Down-pointing chevron Down-pointing chevronRight-pointing chevronfacebooklinkedintwitter

Part 2 — Running a job

Nerd is designed around running (batch) jobs. A job is a computation that takes some input data, runs an application to do operations on this data and stores the results. Because applications are packaged as Images, no setup or configuration is necessary. A simulation is a great example: it takes some input dataset, runs the simulation and outputs the results.

We’ve created our own CO2 calculator and packaged it as an Image. It calculates the CO2 savings of the Nerdalize cloud. We’ll use it to show you how to use Nerd.

Starting a job

Running a basic job is as simple as starting it. You’ll have to provide the name of the application and it may be useful to give the job a name, so you can easily find it among your other jobs.

Our CO2 calculator is called nerdalize/co2-calculator. Run the following to run it:

$ nerd job run --name=co2-calc nerdalize/co2-calculator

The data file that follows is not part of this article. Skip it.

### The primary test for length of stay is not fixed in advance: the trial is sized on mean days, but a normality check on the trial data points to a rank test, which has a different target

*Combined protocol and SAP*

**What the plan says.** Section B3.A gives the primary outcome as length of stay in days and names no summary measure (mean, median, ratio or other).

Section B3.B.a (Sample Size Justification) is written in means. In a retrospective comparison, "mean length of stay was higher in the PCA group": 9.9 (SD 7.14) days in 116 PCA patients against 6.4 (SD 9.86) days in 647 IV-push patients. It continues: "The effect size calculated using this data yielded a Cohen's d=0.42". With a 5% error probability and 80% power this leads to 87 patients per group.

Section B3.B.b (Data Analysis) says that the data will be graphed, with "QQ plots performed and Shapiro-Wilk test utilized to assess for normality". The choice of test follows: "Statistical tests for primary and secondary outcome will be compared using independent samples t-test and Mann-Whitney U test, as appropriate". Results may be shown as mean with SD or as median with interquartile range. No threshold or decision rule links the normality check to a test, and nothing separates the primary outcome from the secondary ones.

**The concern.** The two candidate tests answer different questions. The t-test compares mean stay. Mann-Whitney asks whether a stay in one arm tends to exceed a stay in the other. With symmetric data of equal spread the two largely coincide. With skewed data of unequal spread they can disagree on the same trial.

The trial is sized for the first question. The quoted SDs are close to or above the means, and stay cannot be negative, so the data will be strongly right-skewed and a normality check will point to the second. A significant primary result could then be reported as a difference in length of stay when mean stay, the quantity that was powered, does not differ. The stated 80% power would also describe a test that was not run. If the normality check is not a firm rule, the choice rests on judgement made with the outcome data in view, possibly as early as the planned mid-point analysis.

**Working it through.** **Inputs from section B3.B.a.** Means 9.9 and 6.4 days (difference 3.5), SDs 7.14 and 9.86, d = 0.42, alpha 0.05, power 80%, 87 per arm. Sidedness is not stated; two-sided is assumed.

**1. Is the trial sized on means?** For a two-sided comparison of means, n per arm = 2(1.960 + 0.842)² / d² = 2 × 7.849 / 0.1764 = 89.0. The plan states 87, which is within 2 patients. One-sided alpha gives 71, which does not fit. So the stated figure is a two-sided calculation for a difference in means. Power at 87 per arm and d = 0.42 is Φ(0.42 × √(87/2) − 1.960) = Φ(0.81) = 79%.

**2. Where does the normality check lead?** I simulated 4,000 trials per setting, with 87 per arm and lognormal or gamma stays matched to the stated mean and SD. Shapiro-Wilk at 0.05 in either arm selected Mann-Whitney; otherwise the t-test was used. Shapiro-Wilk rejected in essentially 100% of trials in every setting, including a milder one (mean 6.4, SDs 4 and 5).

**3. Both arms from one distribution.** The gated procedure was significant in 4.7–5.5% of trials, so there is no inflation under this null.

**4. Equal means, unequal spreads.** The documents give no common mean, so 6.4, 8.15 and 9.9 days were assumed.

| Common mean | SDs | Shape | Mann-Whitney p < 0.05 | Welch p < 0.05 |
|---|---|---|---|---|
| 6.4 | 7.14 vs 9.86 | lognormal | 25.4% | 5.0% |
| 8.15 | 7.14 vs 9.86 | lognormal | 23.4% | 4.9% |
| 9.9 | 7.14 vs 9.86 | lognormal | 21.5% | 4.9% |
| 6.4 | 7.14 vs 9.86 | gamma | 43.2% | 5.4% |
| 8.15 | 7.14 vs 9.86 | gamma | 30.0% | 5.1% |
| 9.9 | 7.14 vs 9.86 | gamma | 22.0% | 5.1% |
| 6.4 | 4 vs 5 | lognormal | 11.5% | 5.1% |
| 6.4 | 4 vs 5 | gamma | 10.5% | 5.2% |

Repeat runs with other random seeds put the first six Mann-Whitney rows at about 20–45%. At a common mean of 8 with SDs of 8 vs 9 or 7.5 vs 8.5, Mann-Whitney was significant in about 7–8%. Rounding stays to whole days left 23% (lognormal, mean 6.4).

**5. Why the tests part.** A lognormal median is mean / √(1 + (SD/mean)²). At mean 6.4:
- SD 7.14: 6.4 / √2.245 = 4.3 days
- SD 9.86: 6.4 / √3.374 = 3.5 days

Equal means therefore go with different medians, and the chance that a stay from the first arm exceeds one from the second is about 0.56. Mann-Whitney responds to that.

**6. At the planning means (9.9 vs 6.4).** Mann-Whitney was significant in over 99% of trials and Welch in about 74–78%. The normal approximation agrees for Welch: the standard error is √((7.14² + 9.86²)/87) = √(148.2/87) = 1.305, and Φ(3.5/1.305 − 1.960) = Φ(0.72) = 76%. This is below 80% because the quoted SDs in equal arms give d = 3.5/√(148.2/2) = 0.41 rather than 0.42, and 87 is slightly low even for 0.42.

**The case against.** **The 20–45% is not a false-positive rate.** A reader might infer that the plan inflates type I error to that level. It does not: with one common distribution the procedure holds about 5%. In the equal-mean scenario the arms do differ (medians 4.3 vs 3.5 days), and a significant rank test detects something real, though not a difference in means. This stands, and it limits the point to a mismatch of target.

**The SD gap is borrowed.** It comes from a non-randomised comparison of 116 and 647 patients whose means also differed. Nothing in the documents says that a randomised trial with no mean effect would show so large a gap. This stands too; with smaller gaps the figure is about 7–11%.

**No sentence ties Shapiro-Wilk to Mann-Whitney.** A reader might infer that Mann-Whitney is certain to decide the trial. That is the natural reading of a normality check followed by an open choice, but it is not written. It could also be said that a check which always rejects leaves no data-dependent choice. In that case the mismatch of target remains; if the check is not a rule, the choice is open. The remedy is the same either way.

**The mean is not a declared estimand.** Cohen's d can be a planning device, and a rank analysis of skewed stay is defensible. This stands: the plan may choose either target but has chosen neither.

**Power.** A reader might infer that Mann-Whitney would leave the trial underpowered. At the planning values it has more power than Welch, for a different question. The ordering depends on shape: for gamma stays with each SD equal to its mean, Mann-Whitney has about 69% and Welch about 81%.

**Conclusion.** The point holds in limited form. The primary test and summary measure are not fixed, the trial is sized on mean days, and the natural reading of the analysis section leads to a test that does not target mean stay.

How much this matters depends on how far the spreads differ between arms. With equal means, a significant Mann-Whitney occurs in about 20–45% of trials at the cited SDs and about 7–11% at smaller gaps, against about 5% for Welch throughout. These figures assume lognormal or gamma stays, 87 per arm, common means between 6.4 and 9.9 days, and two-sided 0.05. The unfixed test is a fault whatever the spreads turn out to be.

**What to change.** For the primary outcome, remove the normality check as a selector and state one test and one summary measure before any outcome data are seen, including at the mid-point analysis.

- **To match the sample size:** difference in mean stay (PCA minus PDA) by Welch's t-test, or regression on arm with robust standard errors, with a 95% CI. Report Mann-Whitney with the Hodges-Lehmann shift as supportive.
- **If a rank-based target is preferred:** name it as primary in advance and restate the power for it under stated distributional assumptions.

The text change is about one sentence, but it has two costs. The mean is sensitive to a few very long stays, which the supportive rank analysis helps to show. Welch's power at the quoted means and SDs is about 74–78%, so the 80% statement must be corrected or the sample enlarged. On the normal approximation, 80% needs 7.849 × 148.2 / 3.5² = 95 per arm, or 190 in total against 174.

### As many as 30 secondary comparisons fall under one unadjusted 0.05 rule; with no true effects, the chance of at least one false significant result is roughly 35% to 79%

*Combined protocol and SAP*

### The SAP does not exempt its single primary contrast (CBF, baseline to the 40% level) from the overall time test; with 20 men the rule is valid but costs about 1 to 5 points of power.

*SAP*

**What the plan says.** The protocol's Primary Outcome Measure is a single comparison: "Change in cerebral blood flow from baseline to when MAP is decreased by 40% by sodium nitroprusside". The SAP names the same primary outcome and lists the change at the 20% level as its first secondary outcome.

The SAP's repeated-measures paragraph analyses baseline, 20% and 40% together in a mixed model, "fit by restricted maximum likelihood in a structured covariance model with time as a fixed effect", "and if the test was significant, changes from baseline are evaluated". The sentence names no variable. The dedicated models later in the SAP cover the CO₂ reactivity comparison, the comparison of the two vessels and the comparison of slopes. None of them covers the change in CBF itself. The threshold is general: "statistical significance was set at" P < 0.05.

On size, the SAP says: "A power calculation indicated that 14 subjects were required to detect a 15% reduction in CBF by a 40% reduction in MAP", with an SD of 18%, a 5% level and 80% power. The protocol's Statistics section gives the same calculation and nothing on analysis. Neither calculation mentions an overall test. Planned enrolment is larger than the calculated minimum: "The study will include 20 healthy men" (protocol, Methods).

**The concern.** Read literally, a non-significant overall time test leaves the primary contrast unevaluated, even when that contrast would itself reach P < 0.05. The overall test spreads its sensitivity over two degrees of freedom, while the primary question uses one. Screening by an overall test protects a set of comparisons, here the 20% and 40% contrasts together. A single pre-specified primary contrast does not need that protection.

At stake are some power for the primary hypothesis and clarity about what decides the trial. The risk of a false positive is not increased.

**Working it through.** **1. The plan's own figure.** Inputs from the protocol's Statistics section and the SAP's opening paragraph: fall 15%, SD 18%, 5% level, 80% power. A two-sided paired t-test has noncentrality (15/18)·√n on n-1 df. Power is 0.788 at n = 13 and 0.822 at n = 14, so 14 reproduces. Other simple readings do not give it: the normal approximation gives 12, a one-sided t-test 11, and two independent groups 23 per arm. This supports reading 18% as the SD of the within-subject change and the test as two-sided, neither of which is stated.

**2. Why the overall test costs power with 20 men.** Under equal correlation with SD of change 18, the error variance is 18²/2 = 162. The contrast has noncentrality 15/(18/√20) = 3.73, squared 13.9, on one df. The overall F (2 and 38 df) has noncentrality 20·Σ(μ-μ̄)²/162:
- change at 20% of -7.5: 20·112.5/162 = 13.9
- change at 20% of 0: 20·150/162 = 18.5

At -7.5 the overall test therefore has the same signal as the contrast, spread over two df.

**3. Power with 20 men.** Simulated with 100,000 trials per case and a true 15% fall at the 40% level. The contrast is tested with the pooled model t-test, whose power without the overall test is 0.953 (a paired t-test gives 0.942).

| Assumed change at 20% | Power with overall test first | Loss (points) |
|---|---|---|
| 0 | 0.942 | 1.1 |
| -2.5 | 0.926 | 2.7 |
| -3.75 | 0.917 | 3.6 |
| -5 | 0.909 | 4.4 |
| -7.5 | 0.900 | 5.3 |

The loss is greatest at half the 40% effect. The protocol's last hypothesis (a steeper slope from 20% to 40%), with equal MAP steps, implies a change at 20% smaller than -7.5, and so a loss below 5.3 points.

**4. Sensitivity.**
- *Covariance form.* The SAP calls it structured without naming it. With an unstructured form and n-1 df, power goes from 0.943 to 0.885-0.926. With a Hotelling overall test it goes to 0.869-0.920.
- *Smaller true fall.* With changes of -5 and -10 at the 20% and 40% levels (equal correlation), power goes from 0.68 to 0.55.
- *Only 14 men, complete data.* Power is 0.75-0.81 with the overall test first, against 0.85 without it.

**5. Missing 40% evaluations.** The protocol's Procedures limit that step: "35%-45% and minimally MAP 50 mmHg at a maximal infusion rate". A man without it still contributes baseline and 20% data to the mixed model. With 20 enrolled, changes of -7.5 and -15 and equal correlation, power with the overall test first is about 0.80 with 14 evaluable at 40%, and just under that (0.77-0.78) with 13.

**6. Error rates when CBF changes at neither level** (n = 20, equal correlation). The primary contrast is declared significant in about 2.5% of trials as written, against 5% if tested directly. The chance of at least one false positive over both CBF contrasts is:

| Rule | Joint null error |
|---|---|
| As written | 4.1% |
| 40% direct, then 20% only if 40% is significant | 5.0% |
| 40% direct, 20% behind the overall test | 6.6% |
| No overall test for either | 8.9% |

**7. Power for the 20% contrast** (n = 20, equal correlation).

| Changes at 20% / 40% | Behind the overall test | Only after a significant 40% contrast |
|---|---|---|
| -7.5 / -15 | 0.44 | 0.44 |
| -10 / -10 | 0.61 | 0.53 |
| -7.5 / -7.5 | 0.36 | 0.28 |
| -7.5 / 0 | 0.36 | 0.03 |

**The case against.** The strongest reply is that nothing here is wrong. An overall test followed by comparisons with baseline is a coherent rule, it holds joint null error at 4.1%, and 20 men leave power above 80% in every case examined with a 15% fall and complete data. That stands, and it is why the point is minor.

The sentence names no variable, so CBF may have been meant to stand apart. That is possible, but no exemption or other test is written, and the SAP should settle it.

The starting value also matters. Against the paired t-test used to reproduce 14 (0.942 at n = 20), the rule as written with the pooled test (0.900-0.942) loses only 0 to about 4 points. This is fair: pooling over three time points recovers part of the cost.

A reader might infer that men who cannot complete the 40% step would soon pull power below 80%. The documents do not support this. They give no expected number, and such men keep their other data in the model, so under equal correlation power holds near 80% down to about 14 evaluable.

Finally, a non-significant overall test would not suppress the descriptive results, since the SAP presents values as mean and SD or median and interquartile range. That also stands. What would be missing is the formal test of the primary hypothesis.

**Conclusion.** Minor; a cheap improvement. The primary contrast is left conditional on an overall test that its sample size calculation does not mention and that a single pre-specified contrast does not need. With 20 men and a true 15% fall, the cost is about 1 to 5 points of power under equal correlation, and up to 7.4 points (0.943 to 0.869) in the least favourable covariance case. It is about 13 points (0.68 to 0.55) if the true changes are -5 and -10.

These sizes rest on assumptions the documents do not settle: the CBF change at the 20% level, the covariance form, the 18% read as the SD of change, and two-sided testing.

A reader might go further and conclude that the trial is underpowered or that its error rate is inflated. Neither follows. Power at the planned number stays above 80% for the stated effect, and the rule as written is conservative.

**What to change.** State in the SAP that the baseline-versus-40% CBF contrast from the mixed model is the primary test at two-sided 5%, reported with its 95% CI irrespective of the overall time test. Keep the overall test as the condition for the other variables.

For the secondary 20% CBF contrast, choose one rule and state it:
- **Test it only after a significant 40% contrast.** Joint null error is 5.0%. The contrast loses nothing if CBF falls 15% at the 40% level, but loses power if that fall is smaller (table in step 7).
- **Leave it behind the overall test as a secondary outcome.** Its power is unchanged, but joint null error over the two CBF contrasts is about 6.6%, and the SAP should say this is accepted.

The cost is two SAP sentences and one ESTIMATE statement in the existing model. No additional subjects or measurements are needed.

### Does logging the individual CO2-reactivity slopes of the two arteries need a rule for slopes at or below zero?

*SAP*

Customizing your job using arguments

Many applications use arguments as a way to configure options or provide some input data. To do so when you run your application using Nerd, simply put the arguments after the image name.

Our CO2 calculator allows you to pass the number of homes. Run the following to run it for 30 households:

$ nerd job run --name=large-co2-calc nerdalize/co2-calculator 30

Viewing progress & log output

You’ve started two jobs now. To see all of your jobs and check up on them run:

$ nerd job list

This shows you information about all of your jobs. Most importantly it shows you whether they’ve finished or whether they’re still running or waiting for resources to become available.

Applications also commonly generate logs that are shown in your Terminal if you run the application on your computer. You can also easily get this log output for any job run using Nerd.

To view the log output of your second job, run:

$ nerd job logs large-co2-calc

That’s how to run a job

You’ve used nerd job run, nerd job list & nerd job logs to run a job and download its logs. Awesome! Let’s continue to the next part to learn about datasets and using them to run jobs with input and output files.